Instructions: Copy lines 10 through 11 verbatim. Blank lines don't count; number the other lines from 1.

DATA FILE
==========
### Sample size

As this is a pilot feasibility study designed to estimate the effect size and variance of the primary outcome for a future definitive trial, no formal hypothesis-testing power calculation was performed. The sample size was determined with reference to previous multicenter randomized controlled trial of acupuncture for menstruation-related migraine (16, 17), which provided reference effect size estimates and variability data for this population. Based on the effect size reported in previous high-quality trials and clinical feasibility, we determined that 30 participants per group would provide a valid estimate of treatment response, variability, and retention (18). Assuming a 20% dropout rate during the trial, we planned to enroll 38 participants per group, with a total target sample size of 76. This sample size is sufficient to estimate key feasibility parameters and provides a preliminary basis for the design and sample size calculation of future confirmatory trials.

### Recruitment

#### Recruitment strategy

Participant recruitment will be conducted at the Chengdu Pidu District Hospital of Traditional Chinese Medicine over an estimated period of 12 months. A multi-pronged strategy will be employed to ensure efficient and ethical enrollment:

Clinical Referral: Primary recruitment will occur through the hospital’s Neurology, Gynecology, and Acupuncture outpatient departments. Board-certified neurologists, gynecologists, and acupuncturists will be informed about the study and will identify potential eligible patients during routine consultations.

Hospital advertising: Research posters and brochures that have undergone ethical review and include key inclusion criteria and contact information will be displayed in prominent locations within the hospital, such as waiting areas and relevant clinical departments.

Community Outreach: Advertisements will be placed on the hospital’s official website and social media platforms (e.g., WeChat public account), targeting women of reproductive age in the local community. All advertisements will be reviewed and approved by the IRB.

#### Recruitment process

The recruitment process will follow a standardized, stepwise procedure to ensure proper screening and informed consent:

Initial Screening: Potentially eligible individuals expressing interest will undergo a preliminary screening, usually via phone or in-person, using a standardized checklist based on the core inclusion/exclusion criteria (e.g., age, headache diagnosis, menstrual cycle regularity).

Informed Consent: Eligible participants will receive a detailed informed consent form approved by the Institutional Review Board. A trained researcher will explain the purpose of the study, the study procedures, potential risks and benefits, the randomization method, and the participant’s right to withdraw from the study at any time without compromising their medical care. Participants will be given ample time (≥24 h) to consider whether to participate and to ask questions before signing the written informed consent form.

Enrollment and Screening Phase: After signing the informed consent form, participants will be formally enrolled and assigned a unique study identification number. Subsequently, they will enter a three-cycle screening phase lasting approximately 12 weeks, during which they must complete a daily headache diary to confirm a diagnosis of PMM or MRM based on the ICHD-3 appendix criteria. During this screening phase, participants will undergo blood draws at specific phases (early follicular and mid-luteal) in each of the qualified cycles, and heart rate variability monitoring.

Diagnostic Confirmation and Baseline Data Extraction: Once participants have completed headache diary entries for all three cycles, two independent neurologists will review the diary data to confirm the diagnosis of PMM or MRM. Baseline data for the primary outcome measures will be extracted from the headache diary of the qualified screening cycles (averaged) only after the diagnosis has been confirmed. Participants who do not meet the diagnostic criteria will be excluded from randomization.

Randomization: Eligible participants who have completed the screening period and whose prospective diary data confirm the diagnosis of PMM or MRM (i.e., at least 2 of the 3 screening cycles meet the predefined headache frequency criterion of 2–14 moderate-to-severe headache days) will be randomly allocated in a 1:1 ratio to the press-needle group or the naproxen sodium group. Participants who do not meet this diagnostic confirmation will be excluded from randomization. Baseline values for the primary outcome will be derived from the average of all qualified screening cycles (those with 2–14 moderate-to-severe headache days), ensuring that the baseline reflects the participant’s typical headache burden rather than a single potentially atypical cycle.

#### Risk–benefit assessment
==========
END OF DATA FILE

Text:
The recruitment process will follow a standardized, stepwise procedure to ensure proper screening and informed consent:

Initial Screening: Potentially eligible individuals expressing interest will undergo a preliminary screening, usually via phone or in-person, using a standardized checklist based on the core inclusion/exclusion criteria (e.g., age, headache diagnosis, menstrual cycle regularity).